Article By: MC2 Shawn J. Stewart
As the largest partner in Hartnell College’s summer internship program, the Naval Postgraduate School (NPS) enjoyed an undeniable presence during Hartnell’s latest Internship Symposium, Aug. 22. More importantly, the Science, Technology, Engineering and Math (STEM) Symposium showcased the impact of what can happen when NPS and other entities partner with the local college community.
After accepting an award on behalf of NPS for outstanding work with STEM interns, President of NPS, retired Vice Adm. Ronald A. Route, addressed the Hartnell students, faculty, staff and family members in attendance with words of encouragement.
“I offer a hearty congratulations to the students of Hartnell. I’ve just walked around the research posters and I am truly impressed with the work you have done this summer,” said Route. “You follow in the footsteps of Hartnell students who have been interns around the county for the last eight years. They have continued their education, have earned bachelors’ degrees and some have earned masters’ degrees. Many are working as engineers and scientists. This can be your path too.”
Many in attendance concurred with Route’s message, including one of the original founders of the internship program.
“NPS adds a great deal of value to this program,” said former Hartnell Science and Math Institute Director Andy Newton, one of the symposium’s key speakers, honorees and founder of the program. “The students are representative of low-income neighborhoods and are now given an opportunity to work in a professional research environment with future military leaders and world-class professors and researchers.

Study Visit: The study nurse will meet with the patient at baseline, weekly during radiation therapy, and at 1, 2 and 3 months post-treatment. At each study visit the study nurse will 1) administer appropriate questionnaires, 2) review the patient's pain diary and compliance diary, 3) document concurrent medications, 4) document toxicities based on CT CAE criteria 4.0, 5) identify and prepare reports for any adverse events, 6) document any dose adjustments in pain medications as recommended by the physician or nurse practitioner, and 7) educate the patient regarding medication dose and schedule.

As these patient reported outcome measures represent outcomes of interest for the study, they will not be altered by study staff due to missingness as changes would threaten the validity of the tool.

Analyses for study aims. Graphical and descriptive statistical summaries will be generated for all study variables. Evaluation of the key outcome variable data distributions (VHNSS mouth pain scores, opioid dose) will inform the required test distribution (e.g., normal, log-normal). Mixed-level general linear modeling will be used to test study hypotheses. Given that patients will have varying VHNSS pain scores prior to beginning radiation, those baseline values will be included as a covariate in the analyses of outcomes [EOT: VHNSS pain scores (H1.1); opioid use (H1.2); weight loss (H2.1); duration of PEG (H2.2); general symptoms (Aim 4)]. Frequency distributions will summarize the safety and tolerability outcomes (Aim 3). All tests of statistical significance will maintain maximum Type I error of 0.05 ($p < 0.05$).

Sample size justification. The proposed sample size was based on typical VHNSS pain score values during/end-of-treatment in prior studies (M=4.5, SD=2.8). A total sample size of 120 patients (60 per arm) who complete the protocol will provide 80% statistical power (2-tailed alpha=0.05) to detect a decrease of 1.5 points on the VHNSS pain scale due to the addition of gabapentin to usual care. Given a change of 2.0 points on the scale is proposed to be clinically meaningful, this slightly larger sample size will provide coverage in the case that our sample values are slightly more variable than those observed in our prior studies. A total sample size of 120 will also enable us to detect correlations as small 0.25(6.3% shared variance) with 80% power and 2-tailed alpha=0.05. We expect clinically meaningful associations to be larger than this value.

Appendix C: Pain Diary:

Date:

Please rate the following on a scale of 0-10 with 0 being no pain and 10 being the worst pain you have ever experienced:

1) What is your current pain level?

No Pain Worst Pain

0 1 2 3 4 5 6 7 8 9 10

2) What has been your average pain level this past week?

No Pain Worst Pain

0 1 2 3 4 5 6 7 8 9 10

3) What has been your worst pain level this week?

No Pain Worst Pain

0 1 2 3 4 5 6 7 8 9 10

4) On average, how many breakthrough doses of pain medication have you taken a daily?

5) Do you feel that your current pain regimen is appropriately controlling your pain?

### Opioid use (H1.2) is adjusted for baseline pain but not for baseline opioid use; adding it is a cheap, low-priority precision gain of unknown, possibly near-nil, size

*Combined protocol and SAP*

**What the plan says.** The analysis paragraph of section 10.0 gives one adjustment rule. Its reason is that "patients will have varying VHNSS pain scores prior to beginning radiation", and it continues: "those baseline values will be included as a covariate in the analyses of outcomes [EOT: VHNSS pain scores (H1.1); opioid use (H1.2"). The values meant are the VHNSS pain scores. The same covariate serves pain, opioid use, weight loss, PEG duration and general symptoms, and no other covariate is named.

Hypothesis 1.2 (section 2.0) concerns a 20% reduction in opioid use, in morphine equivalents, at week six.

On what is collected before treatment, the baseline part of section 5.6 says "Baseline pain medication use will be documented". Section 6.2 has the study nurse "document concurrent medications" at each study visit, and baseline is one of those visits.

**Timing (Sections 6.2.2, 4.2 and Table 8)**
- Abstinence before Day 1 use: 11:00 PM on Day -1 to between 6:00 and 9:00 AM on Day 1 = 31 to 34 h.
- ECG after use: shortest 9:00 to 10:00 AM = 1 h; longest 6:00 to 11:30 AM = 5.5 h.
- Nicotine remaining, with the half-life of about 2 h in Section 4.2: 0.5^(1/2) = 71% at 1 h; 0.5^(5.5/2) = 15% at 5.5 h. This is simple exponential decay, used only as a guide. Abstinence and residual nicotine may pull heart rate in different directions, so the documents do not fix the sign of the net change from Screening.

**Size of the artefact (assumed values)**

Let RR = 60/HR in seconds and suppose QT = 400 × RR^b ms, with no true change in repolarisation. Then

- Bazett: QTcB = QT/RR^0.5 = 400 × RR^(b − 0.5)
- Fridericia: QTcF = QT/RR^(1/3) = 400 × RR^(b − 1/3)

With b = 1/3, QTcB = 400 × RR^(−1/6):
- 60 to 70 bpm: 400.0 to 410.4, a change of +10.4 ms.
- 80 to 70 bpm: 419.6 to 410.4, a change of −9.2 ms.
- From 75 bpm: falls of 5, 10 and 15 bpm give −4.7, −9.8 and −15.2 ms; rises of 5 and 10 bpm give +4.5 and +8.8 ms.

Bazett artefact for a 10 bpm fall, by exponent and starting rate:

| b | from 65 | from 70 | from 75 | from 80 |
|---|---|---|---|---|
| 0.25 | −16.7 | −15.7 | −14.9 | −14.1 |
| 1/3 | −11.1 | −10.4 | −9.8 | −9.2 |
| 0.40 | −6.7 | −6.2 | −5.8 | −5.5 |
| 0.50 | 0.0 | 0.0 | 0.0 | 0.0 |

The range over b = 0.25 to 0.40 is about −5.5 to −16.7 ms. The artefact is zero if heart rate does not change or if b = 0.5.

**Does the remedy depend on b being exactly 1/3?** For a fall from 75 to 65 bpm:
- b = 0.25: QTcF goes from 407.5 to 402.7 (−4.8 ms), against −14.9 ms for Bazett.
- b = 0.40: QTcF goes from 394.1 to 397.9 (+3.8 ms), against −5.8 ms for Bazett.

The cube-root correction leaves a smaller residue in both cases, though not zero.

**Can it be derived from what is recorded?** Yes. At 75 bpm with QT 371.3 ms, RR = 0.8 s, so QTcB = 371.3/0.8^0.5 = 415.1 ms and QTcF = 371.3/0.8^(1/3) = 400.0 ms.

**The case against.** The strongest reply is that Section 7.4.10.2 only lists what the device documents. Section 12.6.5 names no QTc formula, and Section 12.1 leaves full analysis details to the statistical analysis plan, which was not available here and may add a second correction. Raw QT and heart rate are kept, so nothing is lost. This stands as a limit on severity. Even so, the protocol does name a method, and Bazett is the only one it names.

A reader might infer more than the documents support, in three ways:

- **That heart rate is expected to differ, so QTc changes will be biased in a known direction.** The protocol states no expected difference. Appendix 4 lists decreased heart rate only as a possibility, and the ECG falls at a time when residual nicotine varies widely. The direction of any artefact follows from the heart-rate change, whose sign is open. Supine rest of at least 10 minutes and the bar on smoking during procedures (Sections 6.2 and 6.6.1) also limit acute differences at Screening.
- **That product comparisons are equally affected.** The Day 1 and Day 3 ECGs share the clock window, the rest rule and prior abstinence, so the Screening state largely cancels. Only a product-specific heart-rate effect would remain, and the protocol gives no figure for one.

“They learn the value of being punctual, firm handshakes and eye contact, working as a team and all the professional skills they will need going forward,” Newton continued. “NPS’ impact is absolutely transformational to the students here; in a statement, they change the lives of these kids.”
|NPS President retired Vice Adm. Ronald A. Route congratulates Science, Technology, Engineering and Mathematics (STEM) summer intern Samuel Villavicencio after a brief presentation of his research project, “The Classification of Trees in Waveform.” A student at nearby Hartnell College, Villavicencio was chosen and paired with NPS professors and researchers to develop research relevant to the STEM disciplines.|
NPS’ STEM interns are made up of a combination of high school, community college and university students selected through several intern partnerships and programs. The joint operation is a partnership between Hartnell College, NPS, California State University Monterey Bay (CSUMB), and the Monterey Bay Regional Academy of Computing Education. In addition, NPS is an active participant in the Science and Engineering Apprenticeship Program (SEAP) and the Naval Research Enterprise Internship Program (NREIP).
Hartnell electrical engineering student, and NPS intern, Frank Osorio worked with NPS Department of Systems Engineering Senior Lecturer Gary Langford on “Structure Through Agricultural Innovation” this summer.
“My project allowed me to see a different side of engineering. With the help of Dr. Langford I was able to see how analytics, math and science play out,” said Osorio. “We analyzed existing business principals to build a new business structure for agricultural business models. Dr. Langford allowed me to make mistakes and learn from them which was frustrating but also rewarding once I overcame them.”
As a Los Angeles native, Osorio didn't see many opportunities for him to grow, so one year he and his family decided to move to Salinas seeking more educational opportunities.
“This opportunity is amazing!” said Osorio. “I can’t describe it in words how much I appreciate the chance I’ve been given to work at NPS.”
Osorio explained his family’s progression from farm hands to farm owners and his plans for the future.
“I want to go beyond that,” said Osorio. “I want to finish my degree and become an engineer, building technologies for agricultural businesses … For example we need to phase out diesel and fossil fuel energy and start seeking better alternatives, like a well designed solar tractor.”
Posted August 27, 2014